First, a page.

For someone who had never felt true love before this was monumental. I felt too dirty, too filled with shame to think that anyone, let alone God could feel that way about me. I felt worthless and inconsequential. Untouchable and lost. But oh, He is the God who comes after the lost. He is the God of the parable of the lost sheep, the God of the parable of the lost coin. The One who left the ninety nine sheep to go and search high and low for the one that was astray. The One who scoured the house for the lost coin, turning on all the lights and seeking diligently for that one coin that got away. These are not pictures of someone just halfheartedly hoping, oh well, I hope I chance upon that sheep, that coin. No this is Someone who leaves everything else behind to scour the countryside to find that little lamb. This is Someone who leaves no rug unturned, no dust bunny unmoved in order to discover where that coin rolled off to.
This is the God of the parable of the Prodigal son. The father who was rejected by his son; the son who only wanted his father's inheritance. You know the story. The son goes off, spends all in a wanton lifestyle and finally, broken and hungry realizes that his father's servants have it better than he does. He has sinned against his father and thinks he will just come home, beg forgiveness and work for his father so he can have food to eat, a place to sleep. But his father, himself brokenhearted sees his son from afar and runs to him. He does not say I told you so. He does not lord it over his spendthrift sinner of a son. He throws his arms around his son and welcomes his back home. Jared C. Wilson in his book "The Storytelling God" says this, "And here is something peculiar about the parable of the lost son, which is very often called the parable of the 'prodigal son'. The word prodigal is an adjective referring to profuse expenditures, reckless abundance, a sense of 'wastefulness'. This applies of course to the lost son as he
'squandered his property in reckless living'. But as Thomas Keller has helpfully shown us, it is the father in the story who is the most prominent prodigal. He is 'wasting' his affection on his disgraced son, lavishing his goodness upon the one deserving of his condemnation. So Keller says the image of the gospel we receive in the parable of the prodigal son is actually of the prodigal God who loves us with reckless abundance, who, zealous for his own joy, is jealous for us, and who, with his Son, generously gives us all things." (2)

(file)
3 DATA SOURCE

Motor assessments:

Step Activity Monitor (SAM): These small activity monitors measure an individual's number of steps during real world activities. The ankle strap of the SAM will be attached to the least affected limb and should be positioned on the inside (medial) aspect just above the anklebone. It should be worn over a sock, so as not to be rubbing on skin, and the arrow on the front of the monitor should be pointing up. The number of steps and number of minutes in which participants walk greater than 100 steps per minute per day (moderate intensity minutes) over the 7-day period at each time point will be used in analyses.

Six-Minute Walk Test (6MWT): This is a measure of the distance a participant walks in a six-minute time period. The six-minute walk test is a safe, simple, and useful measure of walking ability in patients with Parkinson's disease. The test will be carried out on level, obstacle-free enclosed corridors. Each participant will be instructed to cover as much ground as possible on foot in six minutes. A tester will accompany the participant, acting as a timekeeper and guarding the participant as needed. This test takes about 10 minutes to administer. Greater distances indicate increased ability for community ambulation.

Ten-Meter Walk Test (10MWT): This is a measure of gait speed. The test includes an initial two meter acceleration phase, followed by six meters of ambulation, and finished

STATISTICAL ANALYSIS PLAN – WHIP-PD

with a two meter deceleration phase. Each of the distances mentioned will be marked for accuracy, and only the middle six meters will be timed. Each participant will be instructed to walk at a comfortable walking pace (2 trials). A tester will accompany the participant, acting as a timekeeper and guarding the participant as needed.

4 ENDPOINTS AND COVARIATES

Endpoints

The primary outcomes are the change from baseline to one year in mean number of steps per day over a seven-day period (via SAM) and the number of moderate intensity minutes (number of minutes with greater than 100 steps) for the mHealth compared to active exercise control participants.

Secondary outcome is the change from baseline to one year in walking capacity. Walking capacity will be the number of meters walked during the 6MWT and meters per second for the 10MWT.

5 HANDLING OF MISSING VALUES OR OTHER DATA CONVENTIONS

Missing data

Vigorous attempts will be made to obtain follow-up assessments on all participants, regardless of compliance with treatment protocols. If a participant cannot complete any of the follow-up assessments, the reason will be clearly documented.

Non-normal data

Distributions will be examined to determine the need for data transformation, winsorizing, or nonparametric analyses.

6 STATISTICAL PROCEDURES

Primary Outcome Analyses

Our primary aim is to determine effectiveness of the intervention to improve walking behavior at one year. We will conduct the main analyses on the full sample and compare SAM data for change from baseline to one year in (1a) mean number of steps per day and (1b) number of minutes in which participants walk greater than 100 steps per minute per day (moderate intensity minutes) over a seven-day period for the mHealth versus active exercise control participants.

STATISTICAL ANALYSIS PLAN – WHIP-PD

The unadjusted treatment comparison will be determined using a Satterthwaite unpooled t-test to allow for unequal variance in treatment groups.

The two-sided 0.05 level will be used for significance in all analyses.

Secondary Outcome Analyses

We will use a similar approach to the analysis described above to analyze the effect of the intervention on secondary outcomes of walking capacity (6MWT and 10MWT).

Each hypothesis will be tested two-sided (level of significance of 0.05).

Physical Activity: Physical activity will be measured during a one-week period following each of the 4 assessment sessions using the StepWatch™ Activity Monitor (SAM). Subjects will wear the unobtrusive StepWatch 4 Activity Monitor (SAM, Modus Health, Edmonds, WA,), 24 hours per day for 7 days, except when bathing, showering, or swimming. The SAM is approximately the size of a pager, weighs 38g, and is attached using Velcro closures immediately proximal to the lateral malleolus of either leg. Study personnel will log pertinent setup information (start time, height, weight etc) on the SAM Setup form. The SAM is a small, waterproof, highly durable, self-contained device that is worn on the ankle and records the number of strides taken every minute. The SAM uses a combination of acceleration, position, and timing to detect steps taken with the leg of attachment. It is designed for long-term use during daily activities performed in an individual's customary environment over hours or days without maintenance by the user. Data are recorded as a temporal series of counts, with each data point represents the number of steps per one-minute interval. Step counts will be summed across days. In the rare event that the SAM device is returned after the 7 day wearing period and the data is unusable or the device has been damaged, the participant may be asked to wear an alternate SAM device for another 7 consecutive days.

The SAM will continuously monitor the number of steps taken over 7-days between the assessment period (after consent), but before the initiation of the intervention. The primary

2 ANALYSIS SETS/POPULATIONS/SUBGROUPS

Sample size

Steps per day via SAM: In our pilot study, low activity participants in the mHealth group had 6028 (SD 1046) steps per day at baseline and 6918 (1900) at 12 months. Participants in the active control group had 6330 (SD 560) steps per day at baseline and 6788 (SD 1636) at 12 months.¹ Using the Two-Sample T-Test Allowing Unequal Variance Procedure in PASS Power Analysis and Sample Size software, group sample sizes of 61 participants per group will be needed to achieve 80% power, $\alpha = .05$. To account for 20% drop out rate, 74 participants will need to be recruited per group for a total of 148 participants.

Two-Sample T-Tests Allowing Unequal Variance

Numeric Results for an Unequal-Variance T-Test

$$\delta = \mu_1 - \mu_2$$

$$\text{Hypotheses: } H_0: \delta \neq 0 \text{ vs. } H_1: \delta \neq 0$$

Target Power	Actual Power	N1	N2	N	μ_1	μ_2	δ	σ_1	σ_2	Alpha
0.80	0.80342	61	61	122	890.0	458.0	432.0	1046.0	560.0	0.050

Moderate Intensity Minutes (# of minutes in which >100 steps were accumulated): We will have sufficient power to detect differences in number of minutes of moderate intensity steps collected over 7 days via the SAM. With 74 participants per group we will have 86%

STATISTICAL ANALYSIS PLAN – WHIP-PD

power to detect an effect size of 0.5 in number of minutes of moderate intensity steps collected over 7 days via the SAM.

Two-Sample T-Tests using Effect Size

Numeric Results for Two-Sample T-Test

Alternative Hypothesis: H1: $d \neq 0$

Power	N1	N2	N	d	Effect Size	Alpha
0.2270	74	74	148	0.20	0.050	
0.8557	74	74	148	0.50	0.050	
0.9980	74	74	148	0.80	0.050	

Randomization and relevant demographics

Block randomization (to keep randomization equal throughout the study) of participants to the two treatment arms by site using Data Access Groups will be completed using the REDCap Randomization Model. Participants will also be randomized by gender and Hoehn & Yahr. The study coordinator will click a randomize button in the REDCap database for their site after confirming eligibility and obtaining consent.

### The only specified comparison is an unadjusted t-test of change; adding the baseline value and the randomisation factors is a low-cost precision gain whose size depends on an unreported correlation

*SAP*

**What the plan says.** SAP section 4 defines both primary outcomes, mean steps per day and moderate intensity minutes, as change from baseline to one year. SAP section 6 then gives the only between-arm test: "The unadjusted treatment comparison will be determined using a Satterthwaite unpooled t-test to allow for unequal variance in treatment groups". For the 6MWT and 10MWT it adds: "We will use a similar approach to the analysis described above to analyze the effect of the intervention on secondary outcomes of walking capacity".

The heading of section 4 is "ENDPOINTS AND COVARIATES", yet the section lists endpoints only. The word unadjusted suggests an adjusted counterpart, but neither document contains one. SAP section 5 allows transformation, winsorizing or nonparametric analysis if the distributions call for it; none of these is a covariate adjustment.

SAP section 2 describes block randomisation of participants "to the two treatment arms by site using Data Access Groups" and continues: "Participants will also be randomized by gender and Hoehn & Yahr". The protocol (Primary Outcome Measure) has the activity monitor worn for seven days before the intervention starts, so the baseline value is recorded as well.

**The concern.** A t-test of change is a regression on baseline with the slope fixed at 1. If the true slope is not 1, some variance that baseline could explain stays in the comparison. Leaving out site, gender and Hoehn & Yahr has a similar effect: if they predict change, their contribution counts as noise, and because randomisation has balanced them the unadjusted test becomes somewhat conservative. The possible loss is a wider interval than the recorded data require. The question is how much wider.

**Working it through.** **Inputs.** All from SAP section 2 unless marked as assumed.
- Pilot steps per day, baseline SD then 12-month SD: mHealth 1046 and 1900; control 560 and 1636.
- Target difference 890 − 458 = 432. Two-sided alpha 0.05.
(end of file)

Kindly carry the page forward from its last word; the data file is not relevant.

This is the God who loves me and who loves you. The God who says you can never be too bad, you can never be too sinful. This is the God who goes to the ends of the earth to seek you and who will not stop until you are found. This is the God who recklessly loves you; who gave His only Son for you. This is the God who holds you close, no matter how dirty, how diseased. This is the God who whispers in your ear, "I have been waiting for you, I love you." This is the God, who in Hosea 2:23 said, "I will also have compassion on her who had not obtained compassion, And I will say to those who were not My people, 'You are My people!' And they will say, 'You are my God!'" (NASB)
This is the God who held me close. Who embraced me in my sin and filth. He lovingly cradled me in His arms and made me whole again. This is the God who gave His all for me and I will not only forever be grateful for that, but I will seek to return that love until my dying day. Which will be the first day of the greatest part of my life, my life in His presence worshiping Him always.
(2) The Storytelling God by Jared C. Wilson, page 72
If you get a chance, watch the scene from "Risen" showing the healing of the leper...copy and paste this link